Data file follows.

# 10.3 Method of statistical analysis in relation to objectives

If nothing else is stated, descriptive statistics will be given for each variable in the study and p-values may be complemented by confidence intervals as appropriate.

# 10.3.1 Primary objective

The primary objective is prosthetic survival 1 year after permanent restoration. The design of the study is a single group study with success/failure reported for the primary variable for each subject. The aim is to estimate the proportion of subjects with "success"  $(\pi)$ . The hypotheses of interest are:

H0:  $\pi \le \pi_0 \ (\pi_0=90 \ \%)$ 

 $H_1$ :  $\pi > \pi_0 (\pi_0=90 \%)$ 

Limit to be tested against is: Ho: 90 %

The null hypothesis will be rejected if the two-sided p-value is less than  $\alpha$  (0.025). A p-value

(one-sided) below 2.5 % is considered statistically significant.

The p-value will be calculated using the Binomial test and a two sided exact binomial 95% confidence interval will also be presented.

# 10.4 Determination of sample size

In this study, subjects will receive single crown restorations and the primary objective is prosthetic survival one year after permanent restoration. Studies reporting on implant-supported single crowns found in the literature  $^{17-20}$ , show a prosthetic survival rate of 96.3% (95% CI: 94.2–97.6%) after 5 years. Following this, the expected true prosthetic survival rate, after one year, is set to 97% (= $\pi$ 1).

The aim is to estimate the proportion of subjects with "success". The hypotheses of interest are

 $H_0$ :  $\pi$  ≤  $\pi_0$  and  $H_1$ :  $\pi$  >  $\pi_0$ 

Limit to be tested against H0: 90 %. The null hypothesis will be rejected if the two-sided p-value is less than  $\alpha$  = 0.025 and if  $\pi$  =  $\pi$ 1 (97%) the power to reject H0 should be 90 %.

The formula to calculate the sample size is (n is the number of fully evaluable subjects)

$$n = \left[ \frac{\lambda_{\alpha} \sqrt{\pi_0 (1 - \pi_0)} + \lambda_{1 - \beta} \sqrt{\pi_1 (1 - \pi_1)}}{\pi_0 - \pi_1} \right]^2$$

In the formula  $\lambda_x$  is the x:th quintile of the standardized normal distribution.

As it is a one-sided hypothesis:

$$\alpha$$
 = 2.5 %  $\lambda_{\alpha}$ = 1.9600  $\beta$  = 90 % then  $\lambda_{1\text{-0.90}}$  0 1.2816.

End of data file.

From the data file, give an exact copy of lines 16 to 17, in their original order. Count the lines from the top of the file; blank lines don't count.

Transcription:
The formula to calculate the sample size is (n is the number of fully evaluable subjects)

$$n = \left[ \frac{\lambda_{\alpha} \sqrt{\pi_0 (1 - \pi_0)} + \lambda_{1 - \beta} \sqrt{\pi_1 (1 - \pi_1)}}{\pi_0 - \pi_1} \right]^2$$